There are still very few of them even in very old and very diseased tissue. A few percent at the most. So why do people think this has anything to do with aging? That has to do with the third thing that happens when cells become senescent is they begin to secrete a large number of molecules that have biological activity outside the cell. And that means that those senescent cells can call immune cells to the site where they are, it can cause neighboring cells to fail to function. And it basically causes a situation that is classically termed chronic inflammation.

If you eliminate senescent cells, it is possible to do one of three things to an age-related pathology: You either make it less severe, or you postpone its onset, or - and this is, of course, the one we all love - in a few cases, you can even reverse that pathology.

Dubal: in every society that records mortality across the world, women live longer than men. From Sierra Leone, where lifespan is lower, to Japan and Sweden, where lifespan is much longer. But here's a really interesting piece of information: When we look historically across multiple countries and societies, at times of extreme mortality, like famine and like epidemics, the girls will live longer than the boys and the women will live longer than the men. And this, this really suggests to us that there is a biologic underpinning for female longevity, because even when there is very high and equal stress in the environment with very high mortality, the girls are outliving the boys and the women are outliving the men. There's some very, very sad and really remarkable times that, that demonstrate this including the Irish famine and many, many other examples in our world history.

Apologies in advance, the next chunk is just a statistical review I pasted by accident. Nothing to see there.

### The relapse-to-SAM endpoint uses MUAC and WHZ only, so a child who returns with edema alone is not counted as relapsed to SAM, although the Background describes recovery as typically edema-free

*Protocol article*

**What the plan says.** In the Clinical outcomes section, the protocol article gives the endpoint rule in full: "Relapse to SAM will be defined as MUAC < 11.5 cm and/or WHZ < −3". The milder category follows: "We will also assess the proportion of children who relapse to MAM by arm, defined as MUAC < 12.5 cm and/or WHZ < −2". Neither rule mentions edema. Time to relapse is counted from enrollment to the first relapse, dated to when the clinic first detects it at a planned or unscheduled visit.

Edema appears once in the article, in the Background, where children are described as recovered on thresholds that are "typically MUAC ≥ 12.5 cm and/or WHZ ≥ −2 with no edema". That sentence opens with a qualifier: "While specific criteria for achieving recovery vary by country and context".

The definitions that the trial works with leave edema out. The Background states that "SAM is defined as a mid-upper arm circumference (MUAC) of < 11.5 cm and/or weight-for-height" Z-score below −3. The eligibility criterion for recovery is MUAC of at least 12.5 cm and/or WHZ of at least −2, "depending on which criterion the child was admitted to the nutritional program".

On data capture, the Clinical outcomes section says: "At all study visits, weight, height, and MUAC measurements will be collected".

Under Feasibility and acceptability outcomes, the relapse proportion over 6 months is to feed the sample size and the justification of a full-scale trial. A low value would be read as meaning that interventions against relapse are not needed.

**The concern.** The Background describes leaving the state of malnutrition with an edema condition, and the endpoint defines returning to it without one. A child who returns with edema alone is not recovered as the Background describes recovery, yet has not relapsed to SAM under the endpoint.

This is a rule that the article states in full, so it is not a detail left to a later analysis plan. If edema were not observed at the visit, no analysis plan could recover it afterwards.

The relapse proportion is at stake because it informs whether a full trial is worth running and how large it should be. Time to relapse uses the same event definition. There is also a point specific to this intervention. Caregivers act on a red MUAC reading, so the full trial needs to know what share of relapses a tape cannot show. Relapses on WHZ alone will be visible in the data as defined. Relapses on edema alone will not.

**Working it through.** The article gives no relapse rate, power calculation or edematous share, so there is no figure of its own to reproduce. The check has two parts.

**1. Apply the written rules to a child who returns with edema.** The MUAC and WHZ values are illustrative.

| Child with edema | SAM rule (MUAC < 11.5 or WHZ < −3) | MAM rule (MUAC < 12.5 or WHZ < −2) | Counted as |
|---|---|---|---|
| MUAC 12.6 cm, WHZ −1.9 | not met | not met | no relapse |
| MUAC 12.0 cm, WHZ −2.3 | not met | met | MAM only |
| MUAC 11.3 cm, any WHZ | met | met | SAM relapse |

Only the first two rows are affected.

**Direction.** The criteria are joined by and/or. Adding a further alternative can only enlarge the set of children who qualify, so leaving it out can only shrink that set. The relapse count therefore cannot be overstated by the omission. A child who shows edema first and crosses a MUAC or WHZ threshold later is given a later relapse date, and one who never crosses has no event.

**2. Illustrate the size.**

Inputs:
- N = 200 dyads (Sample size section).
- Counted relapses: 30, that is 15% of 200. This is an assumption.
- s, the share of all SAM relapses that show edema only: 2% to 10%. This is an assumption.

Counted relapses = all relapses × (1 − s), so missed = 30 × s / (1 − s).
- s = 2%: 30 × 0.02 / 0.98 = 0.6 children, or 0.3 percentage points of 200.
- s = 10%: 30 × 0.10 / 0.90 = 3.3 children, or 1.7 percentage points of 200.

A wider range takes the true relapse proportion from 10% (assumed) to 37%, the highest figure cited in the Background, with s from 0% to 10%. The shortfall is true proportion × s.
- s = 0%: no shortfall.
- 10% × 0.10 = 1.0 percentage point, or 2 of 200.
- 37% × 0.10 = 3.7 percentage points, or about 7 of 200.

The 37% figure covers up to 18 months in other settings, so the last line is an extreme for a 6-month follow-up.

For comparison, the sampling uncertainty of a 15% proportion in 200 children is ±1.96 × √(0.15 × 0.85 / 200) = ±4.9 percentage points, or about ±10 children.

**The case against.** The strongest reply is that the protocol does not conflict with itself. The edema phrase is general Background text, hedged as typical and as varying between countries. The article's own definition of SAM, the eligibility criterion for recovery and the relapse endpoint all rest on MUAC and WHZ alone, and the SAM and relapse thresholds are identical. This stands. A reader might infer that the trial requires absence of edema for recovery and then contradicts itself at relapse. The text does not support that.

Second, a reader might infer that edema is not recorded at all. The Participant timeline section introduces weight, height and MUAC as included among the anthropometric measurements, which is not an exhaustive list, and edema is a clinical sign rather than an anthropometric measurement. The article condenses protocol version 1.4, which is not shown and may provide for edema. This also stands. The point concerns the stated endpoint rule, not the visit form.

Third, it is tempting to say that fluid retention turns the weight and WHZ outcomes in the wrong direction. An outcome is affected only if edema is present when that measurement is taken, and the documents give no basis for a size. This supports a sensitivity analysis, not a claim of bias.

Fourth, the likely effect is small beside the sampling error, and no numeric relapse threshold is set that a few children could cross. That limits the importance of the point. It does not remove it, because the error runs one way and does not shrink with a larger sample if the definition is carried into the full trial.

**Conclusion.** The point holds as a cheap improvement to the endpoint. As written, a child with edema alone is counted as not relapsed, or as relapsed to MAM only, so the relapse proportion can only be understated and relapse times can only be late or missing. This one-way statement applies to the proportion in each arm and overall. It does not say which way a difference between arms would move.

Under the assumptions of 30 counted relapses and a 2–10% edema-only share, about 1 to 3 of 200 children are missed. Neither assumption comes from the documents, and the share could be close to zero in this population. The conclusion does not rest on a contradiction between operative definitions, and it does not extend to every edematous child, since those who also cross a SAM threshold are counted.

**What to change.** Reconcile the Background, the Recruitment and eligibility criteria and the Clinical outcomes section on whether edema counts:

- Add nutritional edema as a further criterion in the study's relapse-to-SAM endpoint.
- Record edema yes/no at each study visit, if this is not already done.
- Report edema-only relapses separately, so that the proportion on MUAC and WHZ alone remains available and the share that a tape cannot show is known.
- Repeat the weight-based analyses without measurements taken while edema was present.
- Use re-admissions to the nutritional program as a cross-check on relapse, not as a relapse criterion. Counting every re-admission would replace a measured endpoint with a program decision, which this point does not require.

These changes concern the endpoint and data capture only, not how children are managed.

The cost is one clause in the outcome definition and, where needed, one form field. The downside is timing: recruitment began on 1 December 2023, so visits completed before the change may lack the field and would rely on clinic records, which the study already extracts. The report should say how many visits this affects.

If we think about this, biologically, why there could be sex differences and human longevity. One has to do with chromosomes, our genetics, our genetic code, and every single one of our cells in our bodies. And that is that female mammals and certainly female human mammals have two X chromosomes in every cell. One of them is inactivated during development, but there are two X chromosomes, and that is the sex chromosome complement of women and girls. In contrast, boys and men have one X and one Y chromosome. And so here already at the outset, there is a very clear and striking difference in our genetics. And so with this difference, and XX in females compared to XY in males, there, there arises for biologic reasons, for sex differences in longevity. One is that in males, there's a presence of a Y. And it is thought, although not experimentally shown, that maybe there are toxic effects or deleterious effects of the presence of a Y chromosome.

Further, all the mitochondria in all of your cells are inherited from our mothers. So in the process of cellular division and the creation of a zygote, mothers pass on their mitochondria, not fathers. And so this becomes really important because mitochondria can only undergo evolution in a female body. Males will never pass their mitochondria on. And so at the end of the day, what that predicts is that mitochondrial function is more evolved to female physiology, when compared to male physiology. And this may make a difference with aging when things begin to go awry. The female cells may be more fit because their mitochondria are more evolved to the female cells compared to male cells.


View the full article at FightAging